You are under constant surveillance via guards in the control booths and floor staff, who can and do listen to any and all conversations in the pods when men are talking over the tier and on the yards, via speakers on the yard walls. You have no physical contact with anyone other than while in restraints, via the guards escorting you with their hands on you, or at medical, where you are in restraints with guards hovering over you.

This cell, D1-119 in the Pelican Bay SHU, was Todd’s home for many years. He would transform his bed into a desk in the daytime.

This cell, D1-119 in the Pelican Bay SHU, was Todd’s home for many years. He would transform his bed into a desk in the daytime.

You have no physical contact with your loved ones. Those who are fortunate to get visits – a hardship for the majority of PBSP prisoners due to the remote location of the prison – visit behind glass, talking over a phone with a small video camera mounted on the wall. IGI staff are listening and observing you and your visitor the entire visit, and if either of you says or does anything the IGI observers don’t like, they can cancel your visit on the spot or, a few days or so later, they’ll issue you a write-up for alleged visiting violations and you end up on visit restriction for between 90 days to a year to permanently being banned from visiting with certain people.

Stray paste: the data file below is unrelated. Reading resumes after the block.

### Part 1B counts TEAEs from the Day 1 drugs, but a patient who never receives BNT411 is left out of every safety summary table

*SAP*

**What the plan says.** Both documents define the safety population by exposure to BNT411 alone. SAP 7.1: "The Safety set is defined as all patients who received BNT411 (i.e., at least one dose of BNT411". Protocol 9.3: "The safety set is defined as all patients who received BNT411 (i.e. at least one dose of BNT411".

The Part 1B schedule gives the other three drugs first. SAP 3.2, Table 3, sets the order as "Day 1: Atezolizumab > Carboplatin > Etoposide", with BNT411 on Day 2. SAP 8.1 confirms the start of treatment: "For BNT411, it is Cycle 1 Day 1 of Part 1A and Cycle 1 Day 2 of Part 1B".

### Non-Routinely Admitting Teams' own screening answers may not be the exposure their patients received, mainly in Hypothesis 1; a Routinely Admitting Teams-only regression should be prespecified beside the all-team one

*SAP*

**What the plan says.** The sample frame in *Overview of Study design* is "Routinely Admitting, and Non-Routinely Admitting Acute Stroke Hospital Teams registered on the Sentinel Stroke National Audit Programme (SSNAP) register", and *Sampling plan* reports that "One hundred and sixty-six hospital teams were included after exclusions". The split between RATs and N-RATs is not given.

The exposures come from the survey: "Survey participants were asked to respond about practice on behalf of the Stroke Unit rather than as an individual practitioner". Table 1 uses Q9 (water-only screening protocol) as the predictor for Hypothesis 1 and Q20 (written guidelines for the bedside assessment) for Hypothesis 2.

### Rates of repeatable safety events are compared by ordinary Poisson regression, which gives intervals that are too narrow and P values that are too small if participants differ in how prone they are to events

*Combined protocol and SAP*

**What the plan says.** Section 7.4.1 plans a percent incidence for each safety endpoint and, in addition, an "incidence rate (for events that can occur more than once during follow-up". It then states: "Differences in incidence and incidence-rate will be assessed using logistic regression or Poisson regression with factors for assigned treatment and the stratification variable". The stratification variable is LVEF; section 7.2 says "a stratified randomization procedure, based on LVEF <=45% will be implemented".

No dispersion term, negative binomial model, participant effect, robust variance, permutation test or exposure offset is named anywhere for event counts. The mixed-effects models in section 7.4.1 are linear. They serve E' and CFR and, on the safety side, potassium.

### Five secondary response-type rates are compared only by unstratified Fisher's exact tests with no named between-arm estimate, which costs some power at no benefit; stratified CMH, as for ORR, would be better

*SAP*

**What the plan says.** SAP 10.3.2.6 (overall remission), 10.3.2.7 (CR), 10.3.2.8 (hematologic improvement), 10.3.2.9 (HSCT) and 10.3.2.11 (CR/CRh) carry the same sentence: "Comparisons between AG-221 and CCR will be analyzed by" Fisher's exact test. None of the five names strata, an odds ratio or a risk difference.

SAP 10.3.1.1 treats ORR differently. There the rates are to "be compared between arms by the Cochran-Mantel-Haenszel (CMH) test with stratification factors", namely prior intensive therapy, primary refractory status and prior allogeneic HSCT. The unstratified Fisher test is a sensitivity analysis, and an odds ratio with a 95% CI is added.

Going back to Lieberman’s book, “Social,” it’s important to note that his studies included the subject of empathy, and he found that people really do “feel other people’s pain” when they observe people close to them being mistreated. The reason this is relevant is that not only are the prisoners being subjected to the above referenced coercive, torturous treatment FOR DECADES, but our loved ones and friends are subjected to the same psychological pain as we are. Supported by scientific studies conducted by Dr. Lieberman, and others, we find that the technique for conducting such studies has only become available over the past 10 years.

The point of the above summary is to educate the public and refute CDCr’s propagandistic claim, “We don’t operate solitary confinement units, nor do we torture any prisoners.” Facts prove otherwise.

What can people outside do about the above ongoing torture policies and practices by CDCr?